The man on his left spoke. “Thirty minutes more, and both guards will abandon their post for a meal,” he said. “They are worse than worthless.”

“But of great worth to us,” Meronane said with a smile. “The other servants, you feel, will be equally as easy.”

“They will join us, some of them,” the man said.

“But not that one,” Meronane said, indicating the empty place on the wall.

“She is no friend to anyone,” the man answered.

“I think we will not kill her, nonetheless,” Meronane said. “The devil was right to keep her in his den. Last scions of old races can sometimes be useful with the people.”

“And if not, they make handsome trophies,” the man answered. The memory of Mirian’s accosting him in the stairwell beneath the tower still rankled him.

“Thirty minutes more.” Meronane raised his voice slightly so that the others, his small army of twelve men, could hear him. “In thirty minutes you will take your places, and then we wait for the full moon. The kingdom has very nearly come.”

* * *

Mistress Grey still held sway over the tower and Lilia, and Mirian waited restlessly at the bottom of the steps for a quarter of an hour before wandering through the castle corridors again. To the kitchen, to the stairs, to the steward’s quarter.

“You are usually glad for your freedom,” Master Grey said with a slight twinkle in his eye. Mirian did not answer him, looking down at her feet instead.

“My wife does know how to care for the queen, probably better than you do,” Master Grey said.

“I like freedom, not idleness,” Mirian said.

Master Grey threw her a tablet with markings all over it.

“Then make yourself useful. Tally that.”

Mirian looked down at it for a moment before laying it on a table and pulling her shawl closer to her. “I can’t read,” she said.

“That’s right,” Master Grey said. “We didn’t teach you that. You’re a slave, Mirian. When they want you idle, be idle, and be content.”

She let out an impatient snort and turned on her heel. She followed her feet until they took her back outside. The moon, full and stark, was beginning its climb in the cold sky. She shivered. There was something in the air deeper than cold; something she hated but could not place.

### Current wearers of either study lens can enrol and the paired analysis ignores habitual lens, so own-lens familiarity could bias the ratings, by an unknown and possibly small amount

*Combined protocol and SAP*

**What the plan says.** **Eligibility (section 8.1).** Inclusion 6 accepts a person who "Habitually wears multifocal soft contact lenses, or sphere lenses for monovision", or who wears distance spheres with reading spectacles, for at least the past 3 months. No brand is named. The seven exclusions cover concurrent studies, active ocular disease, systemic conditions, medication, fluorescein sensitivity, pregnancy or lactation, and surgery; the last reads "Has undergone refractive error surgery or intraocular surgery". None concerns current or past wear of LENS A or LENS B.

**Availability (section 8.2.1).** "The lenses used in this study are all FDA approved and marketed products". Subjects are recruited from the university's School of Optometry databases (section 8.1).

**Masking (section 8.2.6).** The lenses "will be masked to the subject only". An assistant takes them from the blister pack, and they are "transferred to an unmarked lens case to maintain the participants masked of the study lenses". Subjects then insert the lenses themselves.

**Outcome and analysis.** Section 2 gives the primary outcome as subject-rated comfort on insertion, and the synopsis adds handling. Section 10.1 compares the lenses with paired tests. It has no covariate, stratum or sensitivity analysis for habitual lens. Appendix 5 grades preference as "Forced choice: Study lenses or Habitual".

A scuffling noise met her ears from the corner of the courtyard. She turned, trying to seek out the shadows for its source. She saw nothing—but there, a movement. Someone was there. Before she could call out to know who it was, the chill of the night sank deeper than her skin.

Something was wrong.

“Jerran?” she called out to one of the guards, searching the parapet for him.

There was no answer, nor did any familiar form meet her eyes.

Slowly, eyes searching on the courtyard shadows, she reached behind her till her fingers met the cold stone of the door frame, then backed up until she was safely inside. She turned, took her skirts in hand, and raced toward the tower stairs.

* * *

Lilia’s eyes were closed, but she could still see the candle that burned beside her. Mistress Grey was just gone, finally, leaving exhaustion in the wake of her brusque manners and busy tending. Lilia had found the strength to speak voluntarily to her only once, and she smiled a little to remember it.

“The slave who tends you treats you well enough, I suppose?” Mistress Grey said, voice dripping with sarcasm.

“Like a queen,” Lilia had answered.

Mistress Grey confined her questions to health after that, not daring mention Mirian again.

The door of the tower room burst open. Lilia opened her eyes to see Mirian enter like a contained hurricane. She began to smile in welcome, but the storm in Mirian’s eyes quelled the smile.

“What is it?” Lilia asked, straightening.

“I don’t know,” Mirian said. She went to the window and stuck her head half-out, searching the darkness. They were too high; she could see nothing.

She had just begun to turn away when a sound reached them from below. Lilia’s heart leaped to her throat. Someone had screamed. The sound was followed by shouts, hardly legible at such a distance, but Mirian’s throat tightened as she made out the words, “To the king!”

Slowly, noiseless as a panther, she crossed the floor to the chest where Lilia’s dresses were still draped. Pushing them aside, she reached into the chest and drew out its last treasure.

A sword.

* * *

Copyright 2006 by Rachel Starr Thomson. Do not reproduce without written permission of the author.